Air pollution in London boosts risk of heart attack

Tue, January 29, 2008






Short-term exposure to air pollution is killing 6,000 Canadians a year, and London is in one of the worst areas of the country, according to a report released yesterday by the Heart and Stroke Foundation.

The report also found few people are aware fine particle pollution can increase the risk of dying from heart disease and stroke. For individuals, such as smokers, it can increase the risk 94 per cent.

And even a short surge in fine particle pollution — 24 hours — can increase the risk of heart attack by 69 per cent, the foundation said.

"Most people are aware of smog advisories, but they don’t act on them," said Dr. Robert Hegele, a Heart and Stroke Foundation researcher and professor of medicine and biochemistry at the University of Western Ontario.

Elderly people and those who have had heart problems should stay inside on days when an air quality advisory has been issued, Hegele said.

Air quality across Canada has improved in the last few years.

However, there has been no significant change in fine particle pollution, produced by a wide variety of sources including cars, diesel trucks, factories, power plants, windblown dust, smoke from wood stoves and outdoor burning.

Ontario, Quebec and interior British Columbia are the worst areas for the pollution while Newfoundland and Labrador have the least.

In Ontario, the Greater Toronto Area and Hamilton are identified as having the highest daily readings, creating an elevated heart attack risk.

But the London area’s air is close to the same poor quality, Hegele said.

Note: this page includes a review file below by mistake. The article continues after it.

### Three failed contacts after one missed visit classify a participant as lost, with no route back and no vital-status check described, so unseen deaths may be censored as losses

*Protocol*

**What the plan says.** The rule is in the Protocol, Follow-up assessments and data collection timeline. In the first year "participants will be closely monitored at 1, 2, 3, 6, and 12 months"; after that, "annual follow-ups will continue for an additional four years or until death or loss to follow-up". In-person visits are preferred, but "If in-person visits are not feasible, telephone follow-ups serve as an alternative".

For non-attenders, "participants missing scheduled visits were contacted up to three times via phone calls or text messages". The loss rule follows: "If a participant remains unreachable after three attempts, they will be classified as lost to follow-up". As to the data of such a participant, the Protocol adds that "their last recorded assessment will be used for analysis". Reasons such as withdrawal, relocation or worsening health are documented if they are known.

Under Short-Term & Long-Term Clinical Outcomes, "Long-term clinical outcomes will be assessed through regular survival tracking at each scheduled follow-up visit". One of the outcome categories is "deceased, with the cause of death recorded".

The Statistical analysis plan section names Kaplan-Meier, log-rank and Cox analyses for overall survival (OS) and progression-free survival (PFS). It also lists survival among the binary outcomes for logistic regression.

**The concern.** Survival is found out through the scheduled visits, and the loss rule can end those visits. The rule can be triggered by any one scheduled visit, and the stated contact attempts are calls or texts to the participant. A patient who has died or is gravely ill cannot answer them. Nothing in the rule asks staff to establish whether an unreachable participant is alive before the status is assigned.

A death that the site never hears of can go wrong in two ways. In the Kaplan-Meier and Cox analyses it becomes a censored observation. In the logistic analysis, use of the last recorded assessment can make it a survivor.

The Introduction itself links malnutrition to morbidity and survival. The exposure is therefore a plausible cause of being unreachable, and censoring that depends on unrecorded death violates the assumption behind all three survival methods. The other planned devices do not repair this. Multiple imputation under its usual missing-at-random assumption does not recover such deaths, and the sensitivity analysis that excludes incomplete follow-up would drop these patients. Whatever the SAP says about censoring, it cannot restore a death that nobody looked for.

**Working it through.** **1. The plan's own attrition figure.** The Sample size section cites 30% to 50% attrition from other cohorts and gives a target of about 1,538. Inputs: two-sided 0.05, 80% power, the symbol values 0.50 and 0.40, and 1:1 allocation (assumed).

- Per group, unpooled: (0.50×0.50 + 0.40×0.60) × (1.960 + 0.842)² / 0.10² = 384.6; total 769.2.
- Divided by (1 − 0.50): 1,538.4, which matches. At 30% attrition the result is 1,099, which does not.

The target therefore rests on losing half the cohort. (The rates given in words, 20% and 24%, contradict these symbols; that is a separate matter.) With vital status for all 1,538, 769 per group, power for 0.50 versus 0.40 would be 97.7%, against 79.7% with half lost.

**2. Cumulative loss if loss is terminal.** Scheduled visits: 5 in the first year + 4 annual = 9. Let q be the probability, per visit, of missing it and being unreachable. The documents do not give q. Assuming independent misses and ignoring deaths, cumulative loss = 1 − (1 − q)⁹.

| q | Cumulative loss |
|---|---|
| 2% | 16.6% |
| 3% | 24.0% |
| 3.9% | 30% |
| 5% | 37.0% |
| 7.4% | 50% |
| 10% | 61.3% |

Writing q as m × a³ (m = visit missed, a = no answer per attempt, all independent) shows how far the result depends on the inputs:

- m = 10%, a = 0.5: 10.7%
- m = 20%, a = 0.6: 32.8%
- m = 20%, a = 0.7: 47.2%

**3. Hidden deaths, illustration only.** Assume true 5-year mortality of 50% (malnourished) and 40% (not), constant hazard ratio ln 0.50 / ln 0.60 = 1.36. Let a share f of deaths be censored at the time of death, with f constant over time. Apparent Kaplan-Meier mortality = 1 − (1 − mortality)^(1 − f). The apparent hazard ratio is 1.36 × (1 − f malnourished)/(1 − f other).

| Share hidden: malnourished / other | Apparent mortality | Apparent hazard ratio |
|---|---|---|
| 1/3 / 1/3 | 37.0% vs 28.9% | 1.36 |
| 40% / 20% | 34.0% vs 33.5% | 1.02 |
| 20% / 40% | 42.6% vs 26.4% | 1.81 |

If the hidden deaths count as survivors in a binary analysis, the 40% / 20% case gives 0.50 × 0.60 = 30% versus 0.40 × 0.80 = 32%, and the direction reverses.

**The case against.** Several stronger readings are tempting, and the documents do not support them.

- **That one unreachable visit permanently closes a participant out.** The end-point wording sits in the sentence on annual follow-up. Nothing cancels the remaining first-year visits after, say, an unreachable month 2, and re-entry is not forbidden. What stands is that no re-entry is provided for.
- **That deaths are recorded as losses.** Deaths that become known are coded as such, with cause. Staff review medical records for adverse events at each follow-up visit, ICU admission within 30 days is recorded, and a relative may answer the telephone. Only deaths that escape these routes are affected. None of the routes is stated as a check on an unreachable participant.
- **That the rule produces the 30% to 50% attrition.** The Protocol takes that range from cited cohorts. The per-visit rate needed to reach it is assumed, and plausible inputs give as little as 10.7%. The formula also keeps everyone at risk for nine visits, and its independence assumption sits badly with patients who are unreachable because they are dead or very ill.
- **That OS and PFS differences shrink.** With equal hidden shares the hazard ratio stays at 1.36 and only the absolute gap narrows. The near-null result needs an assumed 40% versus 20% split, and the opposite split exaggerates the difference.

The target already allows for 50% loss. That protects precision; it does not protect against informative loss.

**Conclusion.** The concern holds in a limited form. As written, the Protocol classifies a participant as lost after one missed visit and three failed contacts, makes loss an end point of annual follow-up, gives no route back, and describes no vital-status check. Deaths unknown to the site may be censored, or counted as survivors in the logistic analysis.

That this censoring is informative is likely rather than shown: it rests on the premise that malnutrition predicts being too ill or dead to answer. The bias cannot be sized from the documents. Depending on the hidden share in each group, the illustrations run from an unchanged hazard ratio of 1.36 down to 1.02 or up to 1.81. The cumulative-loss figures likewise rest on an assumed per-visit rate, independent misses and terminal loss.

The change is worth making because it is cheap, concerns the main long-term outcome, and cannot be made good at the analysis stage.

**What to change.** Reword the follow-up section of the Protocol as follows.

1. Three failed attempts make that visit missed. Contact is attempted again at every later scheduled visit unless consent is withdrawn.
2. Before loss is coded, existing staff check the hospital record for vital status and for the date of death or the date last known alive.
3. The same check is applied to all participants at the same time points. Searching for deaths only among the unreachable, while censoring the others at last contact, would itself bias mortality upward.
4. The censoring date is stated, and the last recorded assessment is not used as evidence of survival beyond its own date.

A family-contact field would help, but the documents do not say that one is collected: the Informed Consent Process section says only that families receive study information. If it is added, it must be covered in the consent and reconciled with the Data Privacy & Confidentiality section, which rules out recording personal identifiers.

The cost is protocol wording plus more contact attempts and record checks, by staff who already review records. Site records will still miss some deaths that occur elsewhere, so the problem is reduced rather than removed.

The foundation report said people should be aware that the risk from the pollution is year-round, not just in the summer, and that rural areas aren’t exempt.

Wood stoves, pellet stoves and wood-burning fireplaces can be sources of dangerous air pollution and are responsible for 28 per cent of the fine particulate pollution in Canada, according to the report.


The Heart and Stroke Foundation called on governments to reduce air pollution and its impact on heart disease by :

– Extending the national Air Quality Health Index that has been piloted in Toronto, Nova Scotia and British Columbia to all parts of the country so all Canadians have information on air quality and when to limit exposure

– Providing incentive programs to encourage consumers and industry to reduce air pollution

– Increasing investments in public transit, including investing in high-speed rail access in the Quebec City to Windsor corridor

– Ensuring all wood-burning stoves and fireplaces conform to national particulate emission requirements


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